Marketers are calling for improved cross-channel measurement of advertising to avoid wasteful media spending and to improve the consumer experience with their brands.
As seen with the recent demand by Marc Pritchard, chief brand officer of consumer goods giant Procter & Gamble, that media channels become more transparent to advertisers in the next year, improved metrics are a must.
Pritchard isn’t alone in asking for improvements that encompass the entire omnichannel universe, which has grown more fragmented as people access content on a wider variety of connected devices. That change in behavior is challenging for all marketers looking for ways to compare traditional media with newer digital platforms.
“[Marketers have] become increasingly impatient with getting ad impression data out of the big digital platforms, and having the ability to ‘de-dupe’ those impressions so they can really understand unduplicated reach and frequency,” Jane Clarke, chief executive and managing director of the Coalition for Innovative Media Measurement (CIMM), said in this interview with Beet.TV. The coalition is a trade group founded in 2009 by television providers, media agencies and advertisers to explore ways to measure U.S. audiences.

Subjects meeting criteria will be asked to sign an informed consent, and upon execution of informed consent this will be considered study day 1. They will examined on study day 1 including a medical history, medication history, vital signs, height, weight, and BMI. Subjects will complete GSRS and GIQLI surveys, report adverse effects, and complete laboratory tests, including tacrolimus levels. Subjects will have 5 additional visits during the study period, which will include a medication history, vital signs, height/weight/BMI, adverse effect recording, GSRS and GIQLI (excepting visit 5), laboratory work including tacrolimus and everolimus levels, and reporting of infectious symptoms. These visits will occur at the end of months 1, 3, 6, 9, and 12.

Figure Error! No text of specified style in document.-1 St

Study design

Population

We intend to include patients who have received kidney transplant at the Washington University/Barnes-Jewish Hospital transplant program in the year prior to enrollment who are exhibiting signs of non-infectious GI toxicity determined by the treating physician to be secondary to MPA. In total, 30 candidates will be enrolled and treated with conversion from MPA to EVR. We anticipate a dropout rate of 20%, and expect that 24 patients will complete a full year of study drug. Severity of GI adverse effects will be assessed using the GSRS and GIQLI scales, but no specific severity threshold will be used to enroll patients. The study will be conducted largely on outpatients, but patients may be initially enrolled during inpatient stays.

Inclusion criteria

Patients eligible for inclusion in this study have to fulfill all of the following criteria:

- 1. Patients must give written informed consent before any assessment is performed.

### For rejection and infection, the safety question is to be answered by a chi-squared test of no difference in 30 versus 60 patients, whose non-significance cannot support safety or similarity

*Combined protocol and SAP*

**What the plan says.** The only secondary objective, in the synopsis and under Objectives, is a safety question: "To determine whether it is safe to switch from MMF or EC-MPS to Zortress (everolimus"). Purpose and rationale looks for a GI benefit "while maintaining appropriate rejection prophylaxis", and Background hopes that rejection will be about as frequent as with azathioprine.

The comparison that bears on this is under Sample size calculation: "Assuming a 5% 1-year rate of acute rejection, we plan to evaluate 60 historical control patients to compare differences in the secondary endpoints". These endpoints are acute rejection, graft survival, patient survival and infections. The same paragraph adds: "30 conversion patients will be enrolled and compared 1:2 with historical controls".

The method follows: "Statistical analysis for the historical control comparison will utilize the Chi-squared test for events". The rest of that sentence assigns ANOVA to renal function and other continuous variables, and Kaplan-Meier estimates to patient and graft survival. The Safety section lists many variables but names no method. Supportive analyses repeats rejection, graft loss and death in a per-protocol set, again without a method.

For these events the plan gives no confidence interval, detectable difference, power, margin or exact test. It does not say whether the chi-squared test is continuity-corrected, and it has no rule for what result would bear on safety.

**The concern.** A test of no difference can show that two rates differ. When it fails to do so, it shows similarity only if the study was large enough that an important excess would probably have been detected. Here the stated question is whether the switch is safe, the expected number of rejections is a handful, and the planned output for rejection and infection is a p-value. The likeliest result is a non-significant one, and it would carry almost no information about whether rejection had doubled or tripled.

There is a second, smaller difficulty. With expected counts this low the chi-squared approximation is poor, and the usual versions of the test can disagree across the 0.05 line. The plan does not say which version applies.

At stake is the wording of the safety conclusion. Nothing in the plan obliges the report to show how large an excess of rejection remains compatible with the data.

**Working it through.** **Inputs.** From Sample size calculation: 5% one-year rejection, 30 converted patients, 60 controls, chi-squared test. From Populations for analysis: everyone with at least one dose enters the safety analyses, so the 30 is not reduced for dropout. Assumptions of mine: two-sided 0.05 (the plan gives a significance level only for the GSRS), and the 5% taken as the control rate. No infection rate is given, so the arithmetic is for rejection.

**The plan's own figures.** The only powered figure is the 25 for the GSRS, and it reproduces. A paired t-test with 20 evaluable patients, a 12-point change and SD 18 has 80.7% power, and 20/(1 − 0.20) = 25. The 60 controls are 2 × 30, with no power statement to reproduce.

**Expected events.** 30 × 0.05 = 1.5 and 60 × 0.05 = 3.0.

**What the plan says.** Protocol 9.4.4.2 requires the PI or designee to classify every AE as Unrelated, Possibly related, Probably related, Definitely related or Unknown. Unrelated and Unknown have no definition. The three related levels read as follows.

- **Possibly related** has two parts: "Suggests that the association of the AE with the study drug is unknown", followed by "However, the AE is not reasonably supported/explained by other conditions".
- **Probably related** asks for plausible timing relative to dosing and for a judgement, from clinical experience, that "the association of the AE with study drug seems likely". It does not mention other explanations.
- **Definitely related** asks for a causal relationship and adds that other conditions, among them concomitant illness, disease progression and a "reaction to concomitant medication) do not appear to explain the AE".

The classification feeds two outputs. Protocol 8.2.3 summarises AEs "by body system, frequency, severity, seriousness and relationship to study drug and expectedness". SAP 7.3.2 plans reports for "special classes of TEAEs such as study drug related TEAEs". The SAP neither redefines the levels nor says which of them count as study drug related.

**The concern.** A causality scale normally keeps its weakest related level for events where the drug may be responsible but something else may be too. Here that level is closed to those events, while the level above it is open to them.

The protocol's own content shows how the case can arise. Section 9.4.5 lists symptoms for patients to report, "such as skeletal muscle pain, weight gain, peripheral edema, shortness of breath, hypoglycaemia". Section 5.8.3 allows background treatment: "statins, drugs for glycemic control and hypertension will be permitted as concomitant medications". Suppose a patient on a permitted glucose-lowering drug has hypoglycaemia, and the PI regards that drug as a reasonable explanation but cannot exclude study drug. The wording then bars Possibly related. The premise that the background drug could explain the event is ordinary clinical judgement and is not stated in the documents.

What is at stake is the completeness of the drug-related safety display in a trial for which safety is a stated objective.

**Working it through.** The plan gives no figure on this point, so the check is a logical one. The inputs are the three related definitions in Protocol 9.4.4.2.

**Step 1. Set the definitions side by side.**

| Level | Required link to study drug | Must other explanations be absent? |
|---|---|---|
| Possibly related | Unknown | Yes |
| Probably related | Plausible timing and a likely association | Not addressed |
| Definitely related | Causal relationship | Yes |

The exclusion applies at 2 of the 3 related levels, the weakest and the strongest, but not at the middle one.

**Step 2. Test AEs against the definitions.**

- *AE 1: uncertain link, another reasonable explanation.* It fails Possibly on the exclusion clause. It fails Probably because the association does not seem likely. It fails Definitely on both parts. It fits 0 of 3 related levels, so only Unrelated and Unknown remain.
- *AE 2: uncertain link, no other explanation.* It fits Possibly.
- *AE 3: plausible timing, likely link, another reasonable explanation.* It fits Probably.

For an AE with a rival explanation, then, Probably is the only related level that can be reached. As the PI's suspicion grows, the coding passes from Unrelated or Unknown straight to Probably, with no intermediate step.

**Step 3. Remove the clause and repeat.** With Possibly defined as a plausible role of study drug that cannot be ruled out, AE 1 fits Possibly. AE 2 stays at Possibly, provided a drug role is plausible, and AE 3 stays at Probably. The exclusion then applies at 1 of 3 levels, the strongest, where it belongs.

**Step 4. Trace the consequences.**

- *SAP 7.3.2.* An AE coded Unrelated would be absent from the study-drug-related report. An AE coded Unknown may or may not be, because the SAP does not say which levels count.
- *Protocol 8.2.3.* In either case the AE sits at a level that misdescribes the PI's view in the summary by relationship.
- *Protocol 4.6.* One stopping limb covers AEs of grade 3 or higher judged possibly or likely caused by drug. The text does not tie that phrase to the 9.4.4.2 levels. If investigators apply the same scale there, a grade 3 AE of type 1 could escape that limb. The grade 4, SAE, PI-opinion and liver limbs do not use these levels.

Speaking to Jon Watts, an editorial advisor to Beet.TV, Clarke said the increased fragmentation of the media environment is driving a demand for improved measurement.
“It’s becoming more and more urgent as there’s more and more fragmentation and as the current measurement companies can’t catch all the fragmentation,” she said. “Once you start changing measurement and changing currencies in the way cross-platform media is bought and sold, it has huge business implications. It’s not just a technical issue for researchers.”
‘Putting It All Together’
Marketers have access to more viewership data than ever before, but comparing those data sets is a challenge without common standards among the growing number of TV media outlets.
“Even within television and premium video, most people now believe there are so many different data streams from linear to addressable to data-driven linear to VOD to AVOD to OTT to all forms of digital video,” Clarke said. “The challenge is not only getting all that data normalized and standardized, but putting it all together.”
Clarke said the coalition found in a recent study that TV measurement has many pitfalls and potential inaccuracies without a common method of tracking viewership.
“The weird thing in the U.S. is we don’t have an ad measurement system right now. All our television measurement is based on the ‘C3’ rating by Nielsen, which averages all the ads in an entire show, regardless of pod or position,” she said. “That’s starting to fall apart with this whole fragmented world.” Nielsen introduced C3 in 2007 to measure average commercial minutes in live programming and playback by digital video recorders (DVRs) up to three days later.
Despite the challenges in measurement, she foresees improvements as media channels work to meet the demands of marketers. After all, they control billions in media spending.
“Technology and consumers move faster than the standards in the auditing and transparency that follow,” she said. “It will follow because the marketers will demand that all of these new evolving services and sources of data become normalized and standardized and comparable.”